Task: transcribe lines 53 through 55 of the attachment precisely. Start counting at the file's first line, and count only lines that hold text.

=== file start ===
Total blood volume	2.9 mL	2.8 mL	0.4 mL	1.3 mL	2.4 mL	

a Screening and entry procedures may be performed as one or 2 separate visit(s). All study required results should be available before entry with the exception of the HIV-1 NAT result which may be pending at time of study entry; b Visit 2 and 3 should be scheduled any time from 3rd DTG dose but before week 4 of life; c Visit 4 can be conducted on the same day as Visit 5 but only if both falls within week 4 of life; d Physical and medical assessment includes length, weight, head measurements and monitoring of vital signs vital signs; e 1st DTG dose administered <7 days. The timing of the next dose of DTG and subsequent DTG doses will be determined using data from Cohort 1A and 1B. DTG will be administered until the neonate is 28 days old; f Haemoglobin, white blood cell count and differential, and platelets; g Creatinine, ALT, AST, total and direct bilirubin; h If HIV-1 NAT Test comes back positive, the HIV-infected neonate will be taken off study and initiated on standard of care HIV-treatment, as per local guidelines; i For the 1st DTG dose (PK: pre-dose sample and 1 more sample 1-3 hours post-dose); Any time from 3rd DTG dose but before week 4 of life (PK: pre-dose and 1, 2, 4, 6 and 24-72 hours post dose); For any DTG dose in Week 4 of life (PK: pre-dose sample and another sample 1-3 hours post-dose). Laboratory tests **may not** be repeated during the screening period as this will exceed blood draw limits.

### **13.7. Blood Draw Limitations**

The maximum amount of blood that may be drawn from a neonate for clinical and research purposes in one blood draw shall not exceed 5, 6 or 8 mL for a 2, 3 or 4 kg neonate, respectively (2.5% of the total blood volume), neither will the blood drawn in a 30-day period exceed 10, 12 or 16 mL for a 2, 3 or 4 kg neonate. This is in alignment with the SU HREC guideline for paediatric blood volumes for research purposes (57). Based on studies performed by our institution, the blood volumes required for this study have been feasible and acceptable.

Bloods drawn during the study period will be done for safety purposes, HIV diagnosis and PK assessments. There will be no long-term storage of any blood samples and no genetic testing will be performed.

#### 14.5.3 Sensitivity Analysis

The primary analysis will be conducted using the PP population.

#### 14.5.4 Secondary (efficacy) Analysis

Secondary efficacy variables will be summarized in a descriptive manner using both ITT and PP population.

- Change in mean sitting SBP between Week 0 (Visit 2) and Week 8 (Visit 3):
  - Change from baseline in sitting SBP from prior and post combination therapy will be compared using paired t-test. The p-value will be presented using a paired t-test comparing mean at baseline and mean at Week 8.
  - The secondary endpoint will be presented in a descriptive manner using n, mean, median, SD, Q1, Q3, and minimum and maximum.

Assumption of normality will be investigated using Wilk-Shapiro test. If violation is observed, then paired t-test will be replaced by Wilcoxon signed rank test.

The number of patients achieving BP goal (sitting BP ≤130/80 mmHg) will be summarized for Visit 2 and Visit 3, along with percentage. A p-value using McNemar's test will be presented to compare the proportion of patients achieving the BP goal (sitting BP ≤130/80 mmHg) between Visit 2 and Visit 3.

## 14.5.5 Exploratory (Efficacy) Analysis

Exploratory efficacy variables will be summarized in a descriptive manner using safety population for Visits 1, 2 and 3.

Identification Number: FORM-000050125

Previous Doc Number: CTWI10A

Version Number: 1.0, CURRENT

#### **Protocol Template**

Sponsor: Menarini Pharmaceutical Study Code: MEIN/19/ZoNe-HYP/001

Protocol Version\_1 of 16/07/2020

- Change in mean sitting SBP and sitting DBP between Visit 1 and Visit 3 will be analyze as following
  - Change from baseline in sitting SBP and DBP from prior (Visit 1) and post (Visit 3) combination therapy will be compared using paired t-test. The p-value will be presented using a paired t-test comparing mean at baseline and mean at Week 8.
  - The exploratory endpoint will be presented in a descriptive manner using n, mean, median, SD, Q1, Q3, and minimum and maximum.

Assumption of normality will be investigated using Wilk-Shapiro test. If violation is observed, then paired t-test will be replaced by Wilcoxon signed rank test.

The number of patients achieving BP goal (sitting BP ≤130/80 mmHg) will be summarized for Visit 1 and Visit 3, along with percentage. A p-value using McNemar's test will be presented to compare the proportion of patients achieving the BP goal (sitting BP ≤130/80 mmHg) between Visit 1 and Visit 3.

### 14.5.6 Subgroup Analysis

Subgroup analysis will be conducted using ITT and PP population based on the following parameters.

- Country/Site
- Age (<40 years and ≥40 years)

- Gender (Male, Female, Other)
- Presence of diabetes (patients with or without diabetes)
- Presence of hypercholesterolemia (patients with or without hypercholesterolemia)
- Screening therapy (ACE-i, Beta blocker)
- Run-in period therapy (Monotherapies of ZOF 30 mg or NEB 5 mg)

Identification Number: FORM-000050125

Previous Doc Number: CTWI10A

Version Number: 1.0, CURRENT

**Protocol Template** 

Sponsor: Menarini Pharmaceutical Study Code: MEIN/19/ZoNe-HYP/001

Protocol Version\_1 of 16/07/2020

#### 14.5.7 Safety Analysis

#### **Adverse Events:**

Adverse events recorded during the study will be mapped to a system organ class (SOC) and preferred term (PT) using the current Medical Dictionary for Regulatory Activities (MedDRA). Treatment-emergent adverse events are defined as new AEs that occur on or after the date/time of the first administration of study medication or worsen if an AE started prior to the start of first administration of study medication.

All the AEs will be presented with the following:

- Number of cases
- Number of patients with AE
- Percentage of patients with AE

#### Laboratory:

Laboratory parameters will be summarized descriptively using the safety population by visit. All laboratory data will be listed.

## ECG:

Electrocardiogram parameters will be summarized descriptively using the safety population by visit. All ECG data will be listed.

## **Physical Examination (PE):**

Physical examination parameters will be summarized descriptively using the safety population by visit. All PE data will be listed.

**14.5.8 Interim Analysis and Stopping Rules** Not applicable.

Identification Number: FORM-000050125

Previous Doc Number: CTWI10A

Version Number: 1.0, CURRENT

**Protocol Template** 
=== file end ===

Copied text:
Electrocardiogram parameters will be summarized descriptively using the safety population by visit. All ECG data will be listed.

## **Physical Examination (PE):**

Physical examination parameters will be summarized descriptively using the safety population by visit. All PE data will be listed.